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Strategic thinking

This Crisis is Different

Warning: This post requires a strong stomach. I hug my friends and family often, but I deal in, and am deeply interested in reality. Proceed with caution.

I grew up during sanctions in South Africa. The world finally took notice of the racist National Party that ran the country and decided to hit SA with a wave of activism thanks to many brave souls who had been working for decades to bring awareness to the issue. The economic impact was significant as foreign companies pulled out of the country, as did foreign investment. There was economic pain, but it brought about healthy change.

I was working at Credit Suisse First Boston in London in 1998 to 2000 when Long Term Capital Management collapsed. A massive hedge fund which many of the banks, including CSFB, were exposed to. That cost many jobs but things bounced back.

I remember when the Russian Ruble collapsed around the same time. IIRC it cost CSFB about $600 million. We saw a few layoffs.

Then I joined eToys.com during the dot-com boom. I headed out to Santa Monica where I was based for a while. I remember being in my apartment in the early 2000’s in Marina del Rey watching CNBC live and watching the market collapse in real-time. When I returned to London the company went through multiple rounds of layoffs.

I stuck around until pretty close to the lights being permanently switched off in the London office. eToys, worth $6 billion at its peak market cap was delisted from Nasdaq and the assets were sold to KB Kids for $2 million.

And of course we all remember the sub-prime mortgage crisis of 2007/2008. What fun that was.

This time is different, for two reasons. Firstly, all those other stories were due to business, market or economic forces. They were man made. LTCM, Russian Ruble, dot-com bubble, badly rated and badly priced debt during the housing crisis. We did that.

This thing is not man-made. It’s completely exogenous. Something external to the machinations of us puny humans. It is not something we can fix in the short term because it’s not something we broke. We just had a lot of kids and mother nature took an interest in us as a source of food for a new pathogen. Technically cities are infestations of humans – a rich feeding ground for a new kind of monster. And with over 4.3 billion people traveling by air each year, flitting around the globe was easy.

Having survived many economic crises with the usual levers, financial regulators and central banks have run home to mama and are using the usual levers. Only this time they’re pushing them much harder than they’ve ever been pushed before. But we didn’t break this, so we don’t get to buy our way out of it.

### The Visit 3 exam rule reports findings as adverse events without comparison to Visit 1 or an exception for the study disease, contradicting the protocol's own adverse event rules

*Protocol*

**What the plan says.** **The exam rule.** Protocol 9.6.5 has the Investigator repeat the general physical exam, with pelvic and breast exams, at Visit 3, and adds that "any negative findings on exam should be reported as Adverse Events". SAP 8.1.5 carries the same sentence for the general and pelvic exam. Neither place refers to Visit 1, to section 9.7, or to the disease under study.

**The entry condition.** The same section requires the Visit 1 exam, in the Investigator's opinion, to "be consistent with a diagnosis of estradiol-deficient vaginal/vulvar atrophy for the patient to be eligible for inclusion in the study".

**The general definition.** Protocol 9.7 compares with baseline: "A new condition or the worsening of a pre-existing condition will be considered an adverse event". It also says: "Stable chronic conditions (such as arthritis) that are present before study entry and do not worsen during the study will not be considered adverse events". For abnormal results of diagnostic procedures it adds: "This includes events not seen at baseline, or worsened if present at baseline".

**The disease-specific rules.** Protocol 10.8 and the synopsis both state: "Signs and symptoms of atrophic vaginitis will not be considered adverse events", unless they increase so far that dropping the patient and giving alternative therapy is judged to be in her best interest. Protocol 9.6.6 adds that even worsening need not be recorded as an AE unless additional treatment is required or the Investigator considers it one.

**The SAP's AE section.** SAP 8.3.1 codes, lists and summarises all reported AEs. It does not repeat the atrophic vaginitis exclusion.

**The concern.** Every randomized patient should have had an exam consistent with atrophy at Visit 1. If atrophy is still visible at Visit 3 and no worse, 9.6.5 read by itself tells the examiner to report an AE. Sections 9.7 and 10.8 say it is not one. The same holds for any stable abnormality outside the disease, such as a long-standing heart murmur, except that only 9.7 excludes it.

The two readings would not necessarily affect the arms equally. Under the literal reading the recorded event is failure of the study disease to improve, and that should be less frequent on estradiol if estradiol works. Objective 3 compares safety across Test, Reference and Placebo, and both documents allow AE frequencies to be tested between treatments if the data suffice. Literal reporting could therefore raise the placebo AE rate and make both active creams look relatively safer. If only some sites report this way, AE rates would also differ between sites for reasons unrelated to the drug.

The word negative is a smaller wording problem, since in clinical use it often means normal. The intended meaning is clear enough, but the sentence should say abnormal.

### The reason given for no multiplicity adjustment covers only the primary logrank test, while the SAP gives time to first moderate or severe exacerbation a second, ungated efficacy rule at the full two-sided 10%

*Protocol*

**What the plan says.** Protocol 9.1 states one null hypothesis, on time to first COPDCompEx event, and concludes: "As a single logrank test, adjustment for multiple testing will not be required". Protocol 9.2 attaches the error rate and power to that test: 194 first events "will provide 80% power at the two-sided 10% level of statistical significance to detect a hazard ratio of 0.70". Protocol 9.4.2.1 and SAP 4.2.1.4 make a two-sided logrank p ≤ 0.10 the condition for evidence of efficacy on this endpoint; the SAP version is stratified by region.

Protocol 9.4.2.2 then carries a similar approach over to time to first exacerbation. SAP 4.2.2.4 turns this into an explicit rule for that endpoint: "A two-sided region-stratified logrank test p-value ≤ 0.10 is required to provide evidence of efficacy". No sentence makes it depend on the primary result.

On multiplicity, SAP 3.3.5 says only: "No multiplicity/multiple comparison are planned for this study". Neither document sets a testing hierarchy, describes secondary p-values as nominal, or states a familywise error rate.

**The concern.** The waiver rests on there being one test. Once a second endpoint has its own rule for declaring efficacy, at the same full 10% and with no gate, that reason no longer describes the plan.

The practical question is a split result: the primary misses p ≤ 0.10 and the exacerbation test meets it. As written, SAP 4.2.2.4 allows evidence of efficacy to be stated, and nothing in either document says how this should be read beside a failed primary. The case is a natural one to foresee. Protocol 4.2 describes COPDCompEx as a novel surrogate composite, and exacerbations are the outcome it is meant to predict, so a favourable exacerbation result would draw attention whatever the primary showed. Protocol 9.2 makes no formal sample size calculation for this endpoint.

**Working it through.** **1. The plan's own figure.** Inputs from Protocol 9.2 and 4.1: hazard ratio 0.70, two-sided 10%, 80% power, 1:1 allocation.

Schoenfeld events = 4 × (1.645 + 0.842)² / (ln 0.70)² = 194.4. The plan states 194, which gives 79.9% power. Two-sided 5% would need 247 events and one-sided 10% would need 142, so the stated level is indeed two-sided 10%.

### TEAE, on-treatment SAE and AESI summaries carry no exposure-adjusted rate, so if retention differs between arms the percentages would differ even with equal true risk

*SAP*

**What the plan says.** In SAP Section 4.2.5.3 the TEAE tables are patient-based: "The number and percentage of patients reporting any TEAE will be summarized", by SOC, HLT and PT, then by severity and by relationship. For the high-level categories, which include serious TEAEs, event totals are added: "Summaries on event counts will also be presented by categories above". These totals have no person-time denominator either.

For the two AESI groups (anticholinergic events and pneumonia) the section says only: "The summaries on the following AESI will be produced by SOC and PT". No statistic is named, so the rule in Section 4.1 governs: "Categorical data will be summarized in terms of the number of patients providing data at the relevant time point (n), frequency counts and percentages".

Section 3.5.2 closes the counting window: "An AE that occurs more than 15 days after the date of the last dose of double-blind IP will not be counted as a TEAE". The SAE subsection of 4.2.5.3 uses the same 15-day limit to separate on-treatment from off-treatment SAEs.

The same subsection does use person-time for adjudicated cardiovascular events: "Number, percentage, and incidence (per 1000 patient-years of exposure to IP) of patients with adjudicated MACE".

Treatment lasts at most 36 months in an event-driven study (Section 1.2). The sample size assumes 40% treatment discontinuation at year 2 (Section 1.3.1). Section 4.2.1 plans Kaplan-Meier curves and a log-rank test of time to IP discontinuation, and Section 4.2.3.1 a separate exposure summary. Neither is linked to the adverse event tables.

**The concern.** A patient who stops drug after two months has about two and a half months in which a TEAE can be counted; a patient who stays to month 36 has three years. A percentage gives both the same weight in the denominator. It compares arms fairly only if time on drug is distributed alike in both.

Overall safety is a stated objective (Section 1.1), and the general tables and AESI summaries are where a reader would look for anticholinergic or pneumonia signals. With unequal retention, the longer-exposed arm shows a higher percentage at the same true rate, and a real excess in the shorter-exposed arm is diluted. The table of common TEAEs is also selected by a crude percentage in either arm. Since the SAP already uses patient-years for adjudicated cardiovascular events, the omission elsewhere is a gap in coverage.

The second, and most important difference, is that this is a global event that is almost simultaneous in its impact. The economic impact of this has been compared to a hurricane. Now imagine a hurricane with the impact of Katrina in every major economic center at the same time around the globe. We can’t bail others out because it’s hitting every city in every country within a few months of each other.

I think back to when I worked for CSFB. When LTCM collapsed – hey OK so we took a hit but there’s still other investments, other sectors, other countries that are doing OK. And those other investments buffered the impact.

Same with the Russian economy collapsing in the late 90s. OK so we lost Russia for a minute. But there are a huge number of other investment areas and business sectors that create a buffer.

We’ve seen countries rise and fall, sectors like technology fall and rise back up. We’ve seen major terrorist attacks on individual cities, and those same cities rising from the ashes even stronger. We’ve seen hurricanes or earthquakes taking out major metropolitan areas and they rise back up.

This time it’s different. For the first time in my life, every economy on the planet – every city, every country, every region – will take a major economic hit. Now you might think that doesn’t matter because we’ll just work our way out of it with the help of courageous central bankers, legislators businesses and individuals. Well, here’s the problem…

Remember I mentioned the collapse of the LTCM hedge fund? That was triggered by the collapse of the Russian economy and the 1997 Asian financial crisis.

Remember the sub-prime mortgage crisis? That was triggered by a fall in home prices after the housing bubble collapsed, which lead to mortgage delinquencies which caused a crisis in housing related securities.